Posted September 15, 2022 by Anusha ‐ 2 min read
Liver cancer is a life-threatening illness and one of the fastest-growing cancer types in the United States. There are two kinds of liver cancer: primary and secondary. Primary cancer starts in your liver. Secondary cancer spreads to your liver from another part of your body.
Causes of Liver Cancer
Liver cancer happens when something affects healthy liver cells’ DNA. DNA carries the genes that tell our cells how to function.
We all have genes that tell cells when to grow, multiply and die.
For example, oncogenes help cells grow and divide. Other genes, called tumor suppressor genes, monitor cell activity, keeping cells from multiplying uncontrollably and making sure cells die when they’re supposed to die.
When our DNA mutates or changes, our cells get new instructions.
In HCC, DNA changes turn on oncogenes and/or turn off tumor suppressor genes.
For example, studies show cirrhosis related to hepatitis B virus (HBV) and hepatitis C virus (HCV) account for more than half of all HCC cases.
When these viruses infect liver cells, they change cell DNA, turning healthy liver cells into cancerous cells.
Symptoms of Liver Cancer
A lump below your rib cage or pain on the right side of your abdomen, or pain near your right shoulder.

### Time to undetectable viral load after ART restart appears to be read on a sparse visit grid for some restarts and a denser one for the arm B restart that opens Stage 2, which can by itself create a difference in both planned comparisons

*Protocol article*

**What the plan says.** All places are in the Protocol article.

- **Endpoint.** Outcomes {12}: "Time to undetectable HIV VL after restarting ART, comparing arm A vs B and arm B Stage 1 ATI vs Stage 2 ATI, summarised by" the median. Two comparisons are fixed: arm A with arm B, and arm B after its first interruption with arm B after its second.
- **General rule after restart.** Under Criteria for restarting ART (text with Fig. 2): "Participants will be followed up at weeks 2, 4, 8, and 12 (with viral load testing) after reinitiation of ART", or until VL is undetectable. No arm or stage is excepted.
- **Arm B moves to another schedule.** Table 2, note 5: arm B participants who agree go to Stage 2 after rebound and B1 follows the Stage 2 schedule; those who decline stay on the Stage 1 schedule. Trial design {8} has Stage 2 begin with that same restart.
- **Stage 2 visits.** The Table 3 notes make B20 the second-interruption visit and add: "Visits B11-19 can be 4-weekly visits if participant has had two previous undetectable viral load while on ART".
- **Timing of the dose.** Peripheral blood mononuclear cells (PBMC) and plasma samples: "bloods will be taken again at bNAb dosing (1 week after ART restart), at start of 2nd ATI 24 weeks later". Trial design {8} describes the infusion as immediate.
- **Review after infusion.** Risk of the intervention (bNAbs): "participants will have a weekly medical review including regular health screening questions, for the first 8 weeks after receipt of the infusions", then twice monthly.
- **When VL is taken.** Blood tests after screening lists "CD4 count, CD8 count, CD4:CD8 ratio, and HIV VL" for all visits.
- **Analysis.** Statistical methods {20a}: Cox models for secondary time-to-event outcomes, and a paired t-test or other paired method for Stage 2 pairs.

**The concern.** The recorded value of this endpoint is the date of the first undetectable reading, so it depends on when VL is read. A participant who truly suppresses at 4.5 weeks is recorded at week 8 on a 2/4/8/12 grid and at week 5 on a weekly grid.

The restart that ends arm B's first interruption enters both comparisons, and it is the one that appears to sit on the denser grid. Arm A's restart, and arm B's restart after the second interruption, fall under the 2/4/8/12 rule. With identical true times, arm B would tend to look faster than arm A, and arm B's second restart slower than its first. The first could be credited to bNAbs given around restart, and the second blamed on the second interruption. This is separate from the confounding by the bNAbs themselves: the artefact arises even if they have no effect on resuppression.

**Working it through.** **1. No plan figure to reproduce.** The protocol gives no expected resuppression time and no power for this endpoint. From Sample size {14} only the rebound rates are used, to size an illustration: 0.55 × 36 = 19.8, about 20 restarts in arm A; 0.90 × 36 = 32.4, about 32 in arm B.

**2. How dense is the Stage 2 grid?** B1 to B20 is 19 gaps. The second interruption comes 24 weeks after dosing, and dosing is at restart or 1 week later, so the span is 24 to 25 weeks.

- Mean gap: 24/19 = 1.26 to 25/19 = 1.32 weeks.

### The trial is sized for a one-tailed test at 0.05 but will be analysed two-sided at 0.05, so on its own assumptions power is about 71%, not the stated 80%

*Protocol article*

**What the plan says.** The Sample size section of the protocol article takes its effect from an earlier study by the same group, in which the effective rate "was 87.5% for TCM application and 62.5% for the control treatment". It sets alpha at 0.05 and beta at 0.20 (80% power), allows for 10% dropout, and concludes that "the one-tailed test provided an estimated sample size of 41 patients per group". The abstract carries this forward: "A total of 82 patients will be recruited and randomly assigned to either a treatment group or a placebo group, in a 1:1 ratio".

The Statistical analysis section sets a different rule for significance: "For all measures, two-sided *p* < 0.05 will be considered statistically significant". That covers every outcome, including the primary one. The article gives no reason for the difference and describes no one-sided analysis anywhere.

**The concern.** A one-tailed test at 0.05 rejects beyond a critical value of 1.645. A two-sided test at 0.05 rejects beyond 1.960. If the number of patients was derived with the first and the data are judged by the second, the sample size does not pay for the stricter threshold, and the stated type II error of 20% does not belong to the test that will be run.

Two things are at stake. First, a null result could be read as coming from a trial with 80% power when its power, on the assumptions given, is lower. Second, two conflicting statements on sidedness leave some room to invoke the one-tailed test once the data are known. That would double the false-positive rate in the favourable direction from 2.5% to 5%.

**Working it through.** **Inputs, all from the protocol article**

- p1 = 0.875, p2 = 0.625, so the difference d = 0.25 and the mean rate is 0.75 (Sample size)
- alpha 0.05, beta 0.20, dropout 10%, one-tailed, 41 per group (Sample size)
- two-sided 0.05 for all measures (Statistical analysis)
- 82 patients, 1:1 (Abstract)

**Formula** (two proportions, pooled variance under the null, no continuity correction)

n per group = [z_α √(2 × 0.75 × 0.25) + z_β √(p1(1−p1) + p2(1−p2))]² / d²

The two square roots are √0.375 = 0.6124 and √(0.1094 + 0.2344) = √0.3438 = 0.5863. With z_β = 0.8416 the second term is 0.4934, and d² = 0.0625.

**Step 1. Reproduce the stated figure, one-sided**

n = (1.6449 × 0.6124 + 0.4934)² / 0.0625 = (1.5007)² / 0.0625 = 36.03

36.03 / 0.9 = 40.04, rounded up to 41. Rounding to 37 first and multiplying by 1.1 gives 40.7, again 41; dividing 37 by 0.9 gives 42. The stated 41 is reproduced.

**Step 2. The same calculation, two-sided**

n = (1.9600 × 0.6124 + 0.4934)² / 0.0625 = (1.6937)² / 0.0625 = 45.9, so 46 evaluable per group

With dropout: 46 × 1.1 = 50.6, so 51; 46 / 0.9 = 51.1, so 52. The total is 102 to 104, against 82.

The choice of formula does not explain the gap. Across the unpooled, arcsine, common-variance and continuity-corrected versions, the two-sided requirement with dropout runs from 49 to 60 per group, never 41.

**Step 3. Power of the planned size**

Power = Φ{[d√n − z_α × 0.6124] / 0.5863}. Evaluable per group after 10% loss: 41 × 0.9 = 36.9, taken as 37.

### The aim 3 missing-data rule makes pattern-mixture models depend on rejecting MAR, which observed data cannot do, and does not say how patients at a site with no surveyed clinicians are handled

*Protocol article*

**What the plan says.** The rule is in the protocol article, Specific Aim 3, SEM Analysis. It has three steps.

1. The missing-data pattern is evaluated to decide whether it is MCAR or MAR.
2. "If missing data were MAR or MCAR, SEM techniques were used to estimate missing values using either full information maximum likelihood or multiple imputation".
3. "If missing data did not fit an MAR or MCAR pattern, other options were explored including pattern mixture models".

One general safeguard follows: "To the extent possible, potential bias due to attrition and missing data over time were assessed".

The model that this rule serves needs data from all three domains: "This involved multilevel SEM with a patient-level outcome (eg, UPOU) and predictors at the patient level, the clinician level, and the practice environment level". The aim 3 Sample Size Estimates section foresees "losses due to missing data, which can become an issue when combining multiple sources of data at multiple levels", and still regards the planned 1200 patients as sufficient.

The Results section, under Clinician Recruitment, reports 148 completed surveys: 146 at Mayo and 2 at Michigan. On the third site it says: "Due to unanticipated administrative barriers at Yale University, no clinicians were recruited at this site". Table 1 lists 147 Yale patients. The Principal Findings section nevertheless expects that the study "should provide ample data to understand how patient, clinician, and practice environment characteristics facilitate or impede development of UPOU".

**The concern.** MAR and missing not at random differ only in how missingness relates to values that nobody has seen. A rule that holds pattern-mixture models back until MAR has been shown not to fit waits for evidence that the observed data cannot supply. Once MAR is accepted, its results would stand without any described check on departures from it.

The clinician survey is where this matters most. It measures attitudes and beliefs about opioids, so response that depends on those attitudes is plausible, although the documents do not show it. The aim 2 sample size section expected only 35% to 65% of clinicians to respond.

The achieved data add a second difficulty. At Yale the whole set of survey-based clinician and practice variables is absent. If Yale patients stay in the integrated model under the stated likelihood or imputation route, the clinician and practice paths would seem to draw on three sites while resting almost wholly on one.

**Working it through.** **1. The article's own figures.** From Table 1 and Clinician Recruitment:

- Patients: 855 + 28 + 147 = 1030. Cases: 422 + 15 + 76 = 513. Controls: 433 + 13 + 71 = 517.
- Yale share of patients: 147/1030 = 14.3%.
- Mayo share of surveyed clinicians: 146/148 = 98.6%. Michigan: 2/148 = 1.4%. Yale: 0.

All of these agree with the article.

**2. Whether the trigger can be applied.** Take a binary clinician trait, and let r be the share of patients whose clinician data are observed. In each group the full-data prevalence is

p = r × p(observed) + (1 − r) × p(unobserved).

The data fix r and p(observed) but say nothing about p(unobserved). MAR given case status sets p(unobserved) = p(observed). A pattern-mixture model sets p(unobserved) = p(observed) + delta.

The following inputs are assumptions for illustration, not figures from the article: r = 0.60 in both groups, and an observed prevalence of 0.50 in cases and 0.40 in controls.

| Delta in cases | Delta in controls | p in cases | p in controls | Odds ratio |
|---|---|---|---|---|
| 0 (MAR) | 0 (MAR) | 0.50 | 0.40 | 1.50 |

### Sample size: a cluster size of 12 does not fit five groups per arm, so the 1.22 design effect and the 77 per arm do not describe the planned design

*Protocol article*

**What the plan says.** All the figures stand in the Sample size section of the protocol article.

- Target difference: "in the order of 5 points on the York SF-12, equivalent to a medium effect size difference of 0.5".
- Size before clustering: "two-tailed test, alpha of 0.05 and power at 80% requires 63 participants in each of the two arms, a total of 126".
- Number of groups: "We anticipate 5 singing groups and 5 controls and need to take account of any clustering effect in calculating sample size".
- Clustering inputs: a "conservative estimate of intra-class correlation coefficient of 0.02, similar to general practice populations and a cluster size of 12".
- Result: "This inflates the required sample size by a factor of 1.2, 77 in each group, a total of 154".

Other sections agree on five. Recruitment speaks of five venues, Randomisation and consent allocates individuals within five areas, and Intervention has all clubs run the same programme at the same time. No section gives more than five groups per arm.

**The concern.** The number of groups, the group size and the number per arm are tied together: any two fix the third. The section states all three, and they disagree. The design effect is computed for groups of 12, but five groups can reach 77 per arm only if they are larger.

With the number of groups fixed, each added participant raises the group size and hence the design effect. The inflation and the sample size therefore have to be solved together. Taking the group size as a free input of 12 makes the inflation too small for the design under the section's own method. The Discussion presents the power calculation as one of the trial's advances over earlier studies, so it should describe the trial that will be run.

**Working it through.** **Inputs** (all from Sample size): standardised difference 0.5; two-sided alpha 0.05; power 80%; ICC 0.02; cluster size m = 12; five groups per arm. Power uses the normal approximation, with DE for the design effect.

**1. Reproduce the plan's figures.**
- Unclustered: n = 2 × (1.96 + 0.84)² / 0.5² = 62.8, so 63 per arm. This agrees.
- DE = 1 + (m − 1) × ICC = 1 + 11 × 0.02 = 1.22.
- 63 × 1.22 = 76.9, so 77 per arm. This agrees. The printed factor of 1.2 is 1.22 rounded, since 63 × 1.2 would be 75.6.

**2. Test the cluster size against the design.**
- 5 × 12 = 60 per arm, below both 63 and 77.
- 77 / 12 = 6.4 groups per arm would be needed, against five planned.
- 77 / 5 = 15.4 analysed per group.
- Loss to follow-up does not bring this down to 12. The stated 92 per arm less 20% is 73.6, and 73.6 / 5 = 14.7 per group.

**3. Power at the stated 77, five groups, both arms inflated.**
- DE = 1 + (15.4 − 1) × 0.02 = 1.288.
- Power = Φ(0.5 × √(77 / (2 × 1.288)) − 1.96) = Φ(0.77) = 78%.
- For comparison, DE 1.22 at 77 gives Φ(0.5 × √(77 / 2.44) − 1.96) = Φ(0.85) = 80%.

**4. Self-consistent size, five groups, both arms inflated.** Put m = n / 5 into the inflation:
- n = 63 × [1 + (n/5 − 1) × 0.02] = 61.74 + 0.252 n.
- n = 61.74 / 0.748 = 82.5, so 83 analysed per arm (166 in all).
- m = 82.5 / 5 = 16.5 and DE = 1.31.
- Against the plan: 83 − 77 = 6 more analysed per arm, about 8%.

Jaundice (a disease that causes skin and eyes to yellow).
Unexplained weight loss, nausea, or loss of appetite.
Diagnosis of Liver Cancer
Healthcare providers may do blood tests for cancer, such as a liver function test, to check on liver enzymes, proteins and other substances that show whether your liver is healthy or damaged. They may test for alfa-fetoprotein (AFP). High AFP levels may indicate liver cancer.
This test provides pictures of your soft tissue structures. Healthcare providers use ultrasound to look for liver tumors.
Computed tomography (CT) scan
This special type of X-ray takes detailed images of your liver, providing information about liver tumor size and location.
Magnetic resonance imaging (MRI)
This test produces very clear images of your body using a large magnet, radio waves and a computer.
This test helps healthcare providers examine your liver’s blood vessels. During this test, your healthcare provider injects dye into an artery so they can track blood vessel activity and look for blockages.
Healthcare providers remove liver tissue to look for signs of cancer. Biopsies are the most reliable way to confirm a liver cancer diagnosis.
Treatment of Liver Cancer
Healthcare providers have several common treatments for HCC and IHC, including surgery to remove part of your liver, liver transplantation and liver-directed treatments like hepatic arterial embolization and ablation.
They may also use several types of chemotherapy, chemoembolization, radiation therapy, radioembolization, immunotherapy and targeted therapy.